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India: Jesuit appointed as the new CEO of Divyavani TV

Father Lourduraj Ignacimuthu

A noted Indian Jesuit and media expert has been appointed as the new Chief Executive Officer (CEO) of Divyavani TV, run by the Telugu Catholic Bishops’ Council (TCBC).

Jesuit Father Lourduraj Ignacimuthu is the Head of the Department of Visual Communication and Vice Principal at Andhra Loyola College, Vijayawada, in the southern Indian state of Andhra Pradesh.

TCBC is the channel owner of Divyavani TV. Bishop Udumala Bala of Warangal is the chairman of Divyavani TV.

"The Telugu Bishops have trusted me to run this Catholic TV channel. I will have to inject both theory and practice into my responsibility to bring in a certain professionalism. I never expected this to happen. The credit goes to Cardinal Anthony Poola, President of TCBC, and the Bishops of TCBC, and I am told to take charge by May 31," said the 59-year-old Father Ignacimuthu, a member of the Andhra Jesuit Province.

"It is a big responsibility. I need the good wishes and prayers of every Telugu Catholic. Please pray for me," he added.

The priest obtained his MA in broadcast communication from the University of the Philippines, Diliman. 

He founded the Department of Mass Communication at Loyola Academy, Secunderabad, in 2004 and established the Lievens’ Institute of Film and Electronic Media (LIFE), Ranchi, the capital of the eastern Indian state of Jharkhand. 

He was the professor and founding dean of the School of Communication at the Jesuit-run XIM University in Bhubaneswar, Odisha, in eastern India.

Since his priestly ordination in 1993, he has worked in the Telugu region, Jharkhand, Odisha states, and other parts of India as a media professional and missionary. The late Jesuit Father Gaston Roberge, a renowned film critic, trained him.

Last January, Father Ignacimuthu obtained his Ph.D.  from the Karunya Institute of Technology and Sciences, Coimbatore, Tamil Nadu, south India.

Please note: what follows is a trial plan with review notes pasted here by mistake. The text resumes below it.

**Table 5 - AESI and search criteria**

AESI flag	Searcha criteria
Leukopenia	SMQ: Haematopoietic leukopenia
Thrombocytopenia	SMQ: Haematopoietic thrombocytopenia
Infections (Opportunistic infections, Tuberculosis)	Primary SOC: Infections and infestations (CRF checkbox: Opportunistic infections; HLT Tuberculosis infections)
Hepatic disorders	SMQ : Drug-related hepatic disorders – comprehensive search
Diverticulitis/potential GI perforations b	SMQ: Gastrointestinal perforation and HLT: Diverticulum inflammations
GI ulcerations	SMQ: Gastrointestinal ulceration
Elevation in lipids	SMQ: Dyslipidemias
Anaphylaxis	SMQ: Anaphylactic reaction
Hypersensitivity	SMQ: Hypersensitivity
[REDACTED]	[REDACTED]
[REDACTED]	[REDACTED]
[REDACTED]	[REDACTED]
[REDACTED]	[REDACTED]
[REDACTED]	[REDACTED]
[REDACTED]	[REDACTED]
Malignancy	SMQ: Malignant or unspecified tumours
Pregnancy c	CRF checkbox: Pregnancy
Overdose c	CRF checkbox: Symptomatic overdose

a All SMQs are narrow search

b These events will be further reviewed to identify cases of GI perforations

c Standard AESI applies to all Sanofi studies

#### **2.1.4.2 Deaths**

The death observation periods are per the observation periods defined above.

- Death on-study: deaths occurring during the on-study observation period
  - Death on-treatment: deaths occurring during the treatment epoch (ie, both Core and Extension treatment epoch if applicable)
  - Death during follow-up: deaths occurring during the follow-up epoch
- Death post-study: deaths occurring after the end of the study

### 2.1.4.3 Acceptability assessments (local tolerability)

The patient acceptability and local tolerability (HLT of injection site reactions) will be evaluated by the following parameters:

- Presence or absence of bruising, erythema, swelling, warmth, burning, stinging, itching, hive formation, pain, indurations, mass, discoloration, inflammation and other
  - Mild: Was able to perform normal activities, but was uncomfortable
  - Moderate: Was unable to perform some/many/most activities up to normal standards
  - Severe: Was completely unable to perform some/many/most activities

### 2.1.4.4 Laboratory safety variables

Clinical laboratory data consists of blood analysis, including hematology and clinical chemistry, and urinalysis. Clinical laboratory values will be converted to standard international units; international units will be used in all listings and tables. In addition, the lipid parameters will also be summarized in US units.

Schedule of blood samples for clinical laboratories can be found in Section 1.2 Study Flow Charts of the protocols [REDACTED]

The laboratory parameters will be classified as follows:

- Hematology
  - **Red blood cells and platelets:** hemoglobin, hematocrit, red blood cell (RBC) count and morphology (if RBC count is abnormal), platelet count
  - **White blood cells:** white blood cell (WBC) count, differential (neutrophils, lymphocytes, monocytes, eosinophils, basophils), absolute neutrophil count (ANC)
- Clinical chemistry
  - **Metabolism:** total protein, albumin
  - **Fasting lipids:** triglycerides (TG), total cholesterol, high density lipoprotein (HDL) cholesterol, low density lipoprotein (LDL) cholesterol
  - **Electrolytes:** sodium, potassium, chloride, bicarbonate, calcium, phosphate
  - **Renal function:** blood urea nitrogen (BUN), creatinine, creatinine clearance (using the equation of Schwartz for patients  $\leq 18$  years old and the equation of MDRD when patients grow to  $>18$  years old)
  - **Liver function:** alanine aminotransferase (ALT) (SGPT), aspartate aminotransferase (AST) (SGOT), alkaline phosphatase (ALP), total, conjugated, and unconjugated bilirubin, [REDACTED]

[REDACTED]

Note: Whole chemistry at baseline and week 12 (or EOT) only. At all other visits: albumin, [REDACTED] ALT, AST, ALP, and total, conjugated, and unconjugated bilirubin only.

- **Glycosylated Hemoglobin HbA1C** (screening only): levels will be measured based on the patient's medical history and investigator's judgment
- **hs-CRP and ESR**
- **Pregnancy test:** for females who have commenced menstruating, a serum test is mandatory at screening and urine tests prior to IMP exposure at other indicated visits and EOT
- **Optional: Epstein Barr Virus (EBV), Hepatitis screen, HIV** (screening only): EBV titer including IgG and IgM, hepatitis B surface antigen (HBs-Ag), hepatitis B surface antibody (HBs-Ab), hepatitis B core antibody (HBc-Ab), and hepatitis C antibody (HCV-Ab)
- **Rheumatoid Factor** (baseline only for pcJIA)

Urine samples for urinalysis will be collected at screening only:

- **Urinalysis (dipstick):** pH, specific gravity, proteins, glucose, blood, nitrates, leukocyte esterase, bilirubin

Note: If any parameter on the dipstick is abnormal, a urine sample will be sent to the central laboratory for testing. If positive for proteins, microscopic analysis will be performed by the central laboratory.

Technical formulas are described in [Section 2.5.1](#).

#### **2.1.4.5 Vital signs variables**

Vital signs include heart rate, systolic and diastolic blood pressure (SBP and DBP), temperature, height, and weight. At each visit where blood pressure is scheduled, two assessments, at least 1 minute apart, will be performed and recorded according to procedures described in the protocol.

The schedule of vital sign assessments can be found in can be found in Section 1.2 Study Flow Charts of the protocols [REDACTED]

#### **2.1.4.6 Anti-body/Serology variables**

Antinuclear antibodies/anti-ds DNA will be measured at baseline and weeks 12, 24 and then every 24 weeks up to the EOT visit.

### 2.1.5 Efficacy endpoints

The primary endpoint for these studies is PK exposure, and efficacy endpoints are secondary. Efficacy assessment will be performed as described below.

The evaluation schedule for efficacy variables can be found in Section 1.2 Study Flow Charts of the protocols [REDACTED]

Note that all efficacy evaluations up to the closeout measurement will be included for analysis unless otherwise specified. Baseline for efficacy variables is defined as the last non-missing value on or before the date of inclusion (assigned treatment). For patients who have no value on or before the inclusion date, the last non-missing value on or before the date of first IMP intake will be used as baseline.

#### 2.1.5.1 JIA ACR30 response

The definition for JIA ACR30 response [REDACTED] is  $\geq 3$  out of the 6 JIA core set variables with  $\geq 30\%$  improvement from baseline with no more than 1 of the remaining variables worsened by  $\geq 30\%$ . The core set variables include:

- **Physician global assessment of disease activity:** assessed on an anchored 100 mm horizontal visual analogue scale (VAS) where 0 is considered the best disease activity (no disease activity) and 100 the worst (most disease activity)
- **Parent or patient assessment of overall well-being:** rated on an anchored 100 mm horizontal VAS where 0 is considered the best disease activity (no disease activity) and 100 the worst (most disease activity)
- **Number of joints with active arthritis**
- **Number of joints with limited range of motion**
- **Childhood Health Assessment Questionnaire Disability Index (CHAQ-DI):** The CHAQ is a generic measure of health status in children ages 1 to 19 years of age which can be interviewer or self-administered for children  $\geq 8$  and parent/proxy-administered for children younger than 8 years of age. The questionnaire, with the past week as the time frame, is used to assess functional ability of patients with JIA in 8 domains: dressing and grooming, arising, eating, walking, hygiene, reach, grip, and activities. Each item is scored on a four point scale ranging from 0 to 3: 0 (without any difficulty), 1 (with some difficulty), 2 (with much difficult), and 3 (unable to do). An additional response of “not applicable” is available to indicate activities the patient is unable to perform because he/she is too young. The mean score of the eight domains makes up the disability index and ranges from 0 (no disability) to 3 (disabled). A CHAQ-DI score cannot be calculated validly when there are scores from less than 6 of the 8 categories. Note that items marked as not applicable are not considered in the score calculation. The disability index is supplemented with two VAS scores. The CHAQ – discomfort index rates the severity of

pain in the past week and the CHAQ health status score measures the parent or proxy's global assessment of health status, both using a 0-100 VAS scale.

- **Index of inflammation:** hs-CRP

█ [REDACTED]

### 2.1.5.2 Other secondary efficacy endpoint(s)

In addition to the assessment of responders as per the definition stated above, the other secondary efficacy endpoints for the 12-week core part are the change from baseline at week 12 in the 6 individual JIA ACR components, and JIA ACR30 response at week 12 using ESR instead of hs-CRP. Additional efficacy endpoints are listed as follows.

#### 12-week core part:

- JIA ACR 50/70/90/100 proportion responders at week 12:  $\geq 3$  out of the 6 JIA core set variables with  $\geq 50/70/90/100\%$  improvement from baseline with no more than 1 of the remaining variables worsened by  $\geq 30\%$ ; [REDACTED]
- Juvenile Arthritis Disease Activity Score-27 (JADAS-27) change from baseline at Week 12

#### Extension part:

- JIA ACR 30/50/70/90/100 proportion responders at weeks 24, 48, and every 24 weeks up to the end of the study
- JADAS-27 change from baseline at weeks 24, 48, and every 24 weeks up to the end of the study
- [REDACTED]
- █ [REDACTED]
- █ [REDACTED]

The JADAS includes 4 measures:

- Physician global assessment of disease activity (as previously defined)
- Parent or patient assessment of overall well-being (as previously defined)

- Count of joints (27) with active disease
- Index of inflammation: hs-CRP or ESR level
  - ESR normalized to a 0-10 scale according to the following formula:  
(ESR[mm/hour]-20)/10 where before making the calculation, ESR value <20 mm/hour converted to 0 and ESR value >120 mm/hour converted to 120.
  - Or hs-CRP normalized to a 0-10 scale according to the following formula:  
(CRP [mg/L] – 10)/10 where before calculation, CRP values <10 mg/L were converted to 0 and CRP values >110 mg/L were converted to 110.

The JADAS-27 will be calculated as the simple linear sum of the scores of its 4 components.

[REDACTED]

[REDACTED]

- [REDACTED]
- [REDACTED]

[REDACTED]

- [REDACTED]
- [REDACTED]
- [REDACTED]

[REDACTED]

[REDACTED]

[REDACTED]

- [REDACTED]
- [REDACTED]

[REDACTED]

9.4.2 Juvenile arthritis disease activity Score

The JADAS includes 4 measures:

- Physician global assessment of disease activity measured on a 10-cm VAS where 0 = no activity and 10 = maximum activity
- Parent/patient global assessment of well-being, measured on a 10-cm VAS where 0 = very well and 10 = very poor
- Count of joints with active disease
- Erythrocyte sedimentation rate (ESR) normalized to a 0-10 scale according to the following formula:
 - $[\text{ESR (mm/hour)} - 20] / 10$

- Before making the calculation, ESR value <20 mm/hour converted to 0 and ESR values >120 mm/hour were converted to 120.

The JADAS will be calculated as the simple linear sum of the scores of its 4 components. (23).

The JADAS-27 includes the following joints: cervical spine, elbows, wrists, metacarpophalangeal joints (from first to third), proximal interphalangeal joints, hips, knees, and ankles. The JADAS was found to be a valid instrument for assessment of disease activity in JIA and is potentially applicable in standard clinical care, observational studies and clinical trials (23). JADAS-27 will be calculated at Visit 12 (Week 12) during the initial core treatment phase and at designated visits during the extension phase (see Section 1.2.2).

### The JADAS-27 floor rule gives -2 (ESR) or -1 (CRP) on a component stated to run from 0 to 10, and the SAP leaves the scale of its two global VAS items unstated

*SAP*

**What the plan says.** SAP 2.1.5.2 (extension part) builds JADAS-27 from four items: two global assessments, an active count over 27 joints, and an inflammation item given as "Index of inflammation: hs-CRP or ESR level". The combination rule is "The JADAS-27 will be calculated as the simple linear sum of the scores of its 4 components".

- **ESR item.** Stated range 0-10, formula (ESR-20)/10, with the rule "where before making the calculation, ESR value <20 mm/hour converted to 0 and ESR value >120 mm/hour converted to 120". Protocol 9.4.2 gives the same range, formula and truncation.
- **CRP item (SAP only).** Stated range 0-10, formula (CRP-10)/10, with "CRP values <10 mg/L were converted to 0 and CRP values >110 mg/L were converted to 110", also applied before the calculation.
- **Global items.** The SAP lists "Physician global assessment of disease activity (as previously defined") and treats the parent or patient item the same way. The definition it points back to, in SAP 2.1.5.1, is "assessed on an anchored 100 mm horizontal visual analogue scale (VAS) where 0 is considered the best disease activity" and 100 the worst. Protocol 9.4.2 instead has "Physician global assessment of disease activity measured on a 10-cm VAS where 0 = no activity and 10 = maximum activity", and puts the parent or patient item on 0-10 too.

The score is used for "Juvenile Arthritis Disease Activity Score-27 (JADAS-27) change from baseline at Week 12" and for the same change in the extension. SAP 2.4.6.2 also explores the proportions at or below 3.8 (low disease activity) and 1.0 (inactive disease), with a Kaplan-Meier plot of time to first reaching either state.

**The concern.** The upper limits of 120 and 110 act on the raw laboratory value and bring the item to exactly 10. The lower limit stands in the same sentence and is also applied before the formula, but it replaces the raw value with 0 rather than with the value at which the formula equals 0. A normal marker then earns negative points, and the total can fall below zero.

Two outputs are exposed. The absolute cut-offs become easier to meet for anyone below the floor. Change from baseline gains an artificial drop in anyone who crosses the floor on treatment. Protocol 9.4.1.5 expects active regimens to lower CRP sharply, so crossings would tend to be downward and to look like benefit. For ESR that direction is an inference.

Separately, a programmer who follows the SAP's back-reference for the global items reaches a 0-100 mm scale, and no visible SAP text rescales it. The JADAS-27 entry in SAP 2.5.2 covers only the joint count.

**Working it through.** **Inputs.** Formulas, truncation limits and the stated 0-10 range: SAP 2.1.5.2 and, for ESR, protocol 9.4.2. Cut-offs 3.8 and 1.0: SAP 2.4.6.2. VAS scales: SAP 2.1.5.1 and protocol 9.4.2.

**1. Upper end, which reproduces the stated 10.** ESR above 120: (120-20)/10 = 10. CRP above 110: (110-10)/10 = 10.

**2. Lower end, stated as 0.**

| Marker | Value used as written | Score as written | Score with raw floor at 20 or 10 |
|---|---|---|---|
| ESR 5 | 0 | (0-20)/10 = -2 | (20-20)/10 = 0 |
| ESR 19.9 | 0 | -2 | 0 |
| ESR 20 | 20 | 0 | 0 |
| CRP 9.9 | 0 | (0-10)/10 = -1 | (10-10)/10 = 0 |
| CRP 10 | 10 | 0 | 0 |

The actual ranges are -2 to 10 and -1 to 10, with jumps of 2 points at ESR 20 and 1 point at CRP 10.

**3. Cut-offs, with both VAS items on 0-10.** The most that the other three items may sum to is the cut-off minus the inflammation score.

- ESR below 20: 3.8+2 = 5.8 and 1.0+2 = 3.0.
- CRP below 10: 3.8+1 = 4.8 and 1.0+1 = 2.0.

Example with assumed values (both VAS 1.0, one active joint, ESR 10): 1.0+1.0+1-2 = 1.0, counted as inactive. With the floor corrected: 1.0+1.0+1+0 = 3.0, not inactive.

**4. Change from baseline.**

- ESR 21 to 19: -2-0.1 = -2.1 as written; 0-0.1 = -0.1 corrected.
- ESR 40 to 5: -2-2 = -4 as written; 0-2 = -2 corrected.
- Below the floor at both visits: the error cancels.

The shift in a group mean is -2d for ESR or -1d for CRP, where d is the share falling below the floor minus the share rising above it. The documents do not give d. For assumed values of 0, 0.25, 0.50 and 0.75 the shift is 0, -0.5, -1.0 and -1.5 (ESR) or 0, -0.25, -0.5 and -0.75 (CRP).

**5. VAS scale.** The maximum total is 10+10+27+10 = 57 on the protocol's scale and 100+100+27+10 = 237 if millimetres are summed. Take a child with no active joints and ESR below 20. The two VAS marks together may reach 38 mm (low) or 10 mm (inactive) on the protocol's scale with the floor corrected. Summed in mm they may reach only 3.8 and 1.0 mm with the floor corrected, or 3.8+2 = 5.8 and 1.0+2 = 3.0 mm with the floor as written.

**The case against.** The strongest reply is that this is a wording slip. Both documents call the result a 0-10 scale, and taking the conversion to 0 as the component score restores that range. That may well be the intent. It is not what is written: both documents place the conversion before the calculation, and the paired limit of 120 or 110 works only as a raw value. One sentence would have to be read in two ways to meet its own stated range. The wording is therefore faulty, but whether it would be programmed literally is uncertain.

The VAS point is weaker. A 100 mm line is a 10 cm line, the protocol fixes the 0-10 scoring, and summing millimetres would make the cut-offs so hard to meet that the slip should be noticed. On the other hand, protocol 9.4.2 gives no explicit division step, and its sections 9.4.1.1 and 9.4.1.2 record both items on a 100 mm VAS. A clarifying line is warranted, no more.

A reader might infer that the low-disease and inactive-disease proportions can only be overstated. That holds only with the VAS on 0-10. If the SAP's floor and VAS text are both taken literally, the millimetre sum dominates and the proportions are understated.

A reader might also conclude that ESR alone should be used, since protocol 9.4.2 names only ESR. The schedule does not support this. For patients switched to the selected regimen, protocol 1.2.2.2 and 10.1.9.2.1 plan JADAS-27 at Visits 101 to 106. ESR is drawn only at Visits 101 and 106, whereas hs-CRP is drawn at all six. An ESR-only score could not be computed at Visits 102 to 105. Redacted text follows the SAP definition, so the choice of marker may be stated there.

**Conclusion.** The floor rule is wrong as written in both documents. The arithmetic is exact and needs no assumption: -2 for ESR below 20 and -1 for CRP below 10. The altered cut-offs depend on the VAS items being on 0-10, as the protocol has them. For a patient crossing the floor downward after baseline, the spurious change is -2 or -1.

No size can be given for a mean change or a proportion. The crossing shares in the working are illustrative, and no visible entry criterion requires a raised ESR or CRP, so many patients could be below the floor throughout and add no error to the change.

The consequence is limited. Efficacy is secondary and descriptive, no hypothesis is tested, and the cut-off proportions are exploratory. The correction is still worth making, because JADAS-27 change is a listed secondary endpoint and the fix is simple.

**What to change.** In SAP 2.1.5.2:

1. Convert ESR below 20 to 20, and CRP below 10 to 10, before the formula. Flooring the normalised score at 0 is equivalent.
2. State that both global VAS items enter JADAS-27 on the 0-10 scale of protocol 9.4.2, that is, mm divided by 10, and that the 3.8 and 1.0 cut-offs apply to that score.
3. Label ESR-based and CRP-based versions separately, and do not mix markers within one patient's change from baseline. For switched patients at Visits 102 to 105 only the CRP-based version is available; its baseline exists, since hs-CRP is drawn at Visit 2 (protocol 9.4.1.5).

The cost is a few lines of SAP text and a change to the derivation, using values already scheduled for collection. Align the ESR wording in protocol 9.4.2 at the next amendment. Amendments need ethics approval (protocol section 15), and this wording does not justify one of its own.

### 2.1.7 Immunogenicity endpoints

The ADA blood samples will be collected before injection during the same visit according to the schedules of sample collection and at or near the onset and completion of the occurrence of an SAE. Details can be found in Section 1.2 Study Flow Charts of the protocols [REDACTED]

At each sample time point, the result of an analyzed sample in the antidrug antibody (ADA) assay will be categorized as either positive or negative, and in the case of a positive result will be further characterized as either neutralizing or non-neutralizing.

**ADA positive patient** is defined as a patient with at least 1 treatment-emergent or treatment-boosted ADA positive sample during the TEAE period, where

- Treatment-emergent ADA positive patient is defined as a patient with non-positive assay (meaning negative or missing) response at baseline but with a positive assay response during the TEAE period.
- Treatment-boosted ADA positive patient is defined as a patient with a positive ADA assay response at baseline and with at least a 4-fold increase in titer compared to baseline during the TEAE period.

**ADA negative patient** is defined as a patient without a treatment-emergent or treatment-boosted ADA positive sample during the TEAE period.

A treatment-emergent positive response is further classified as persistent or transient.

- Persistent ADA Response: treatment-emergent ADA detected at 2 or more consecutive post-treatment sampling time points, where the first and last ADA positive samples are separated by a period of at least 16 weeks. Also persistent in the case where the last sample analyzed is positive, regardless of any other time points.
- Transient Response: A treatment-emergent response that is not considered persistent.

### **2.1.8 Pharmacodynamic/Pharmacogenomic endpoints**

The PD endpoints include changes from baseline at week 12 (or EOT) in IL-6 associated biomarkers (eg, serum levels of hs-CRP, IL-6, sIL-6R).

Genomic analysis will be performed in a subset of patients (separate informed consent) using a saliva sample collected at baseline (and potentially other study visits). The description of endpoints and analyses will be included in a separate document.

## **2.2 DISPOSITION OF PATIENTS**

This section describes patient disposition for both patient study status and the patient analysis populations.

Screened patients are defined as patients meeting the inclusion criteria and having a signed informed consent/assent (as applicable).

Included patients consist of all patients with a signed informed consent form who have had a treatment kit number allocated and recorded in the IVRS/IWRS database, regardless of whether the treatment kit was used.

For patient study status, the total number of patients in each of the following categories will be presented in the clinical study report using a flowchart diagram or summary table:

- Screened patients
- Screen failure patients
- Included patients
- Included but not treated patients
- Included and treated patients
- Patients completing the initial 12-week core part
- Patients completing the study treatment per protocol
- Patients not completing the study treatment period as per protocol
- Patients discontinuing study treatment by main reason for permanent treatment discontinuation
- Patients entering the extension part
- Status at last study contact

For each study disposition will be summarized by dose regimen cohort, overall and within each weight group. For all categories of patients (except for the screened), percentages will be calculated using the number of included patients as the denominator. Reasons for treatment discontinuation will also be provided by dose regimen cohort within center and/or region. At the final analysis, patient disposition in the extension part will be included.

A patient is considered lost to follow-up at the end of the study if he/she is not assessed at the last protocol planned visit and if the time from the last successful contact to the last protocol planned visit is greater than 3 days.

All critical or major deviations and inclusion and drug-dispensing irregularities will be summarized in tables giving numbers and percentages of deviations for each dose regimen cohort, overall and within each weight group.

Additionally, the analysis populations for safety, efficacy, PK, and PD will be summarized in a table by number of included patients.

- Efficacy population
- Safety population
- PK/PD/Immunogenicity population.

His Ph.D. dissertation was titled "Learners' Perception of Social Media in the Context of Social, Cognitive, and Teaching Presence in Select Undergraduate Colleges of Krishna and NTR Districts, Andhra Pradesh, India."

As many as 85% of Indian homes have television connectivity. Thus, television has become the favored medium and the best vehicle to reach the masses.

After Hindi, Telugu is the most widely spoken language in India. In view of reaching out to Telugu-speaking audiences in India and beyond, the Telugu Catholic Bishops’ Council started Divyavani (Word of God) TV in 2014.

Its vision is "Gospel to every family." 

It has a seven-fold objective: evangelization, faith formation, bringing back the fallen-away Catholics, fostering relationships and building up families, connecting to the Universal Church in fellowship, building the Kingdom of God, and creating a forum for unity.

The other TV channels the Catholic Church runs in India include Prarthana Bhavan TV, Shalom TV, Goodness TV, and Madha TV—all in Hindi, Malayalam, and Tamil.

Christians make up 2.3 percent of India’s 1.4 billion population.

Telugu Christians form the third-largest religious minority in the Indian states of Andhra Pradesh and Telangana. Christians make up 2.5% of the population in the Telugu-speaking region. 


Radio Veritas Asia (RVA), a media platform of the Catholic Church, aims to share Christ. RVA started in 1969 as a continental Catholic radio station to serve Asian countries in their respective local language, thus earning the tag “the Voice of Asian Christianity.”  Responding to the emerging context, RVA embraced media platforms to connect with the global Asian audience via its 21 language websites and various social media platforms.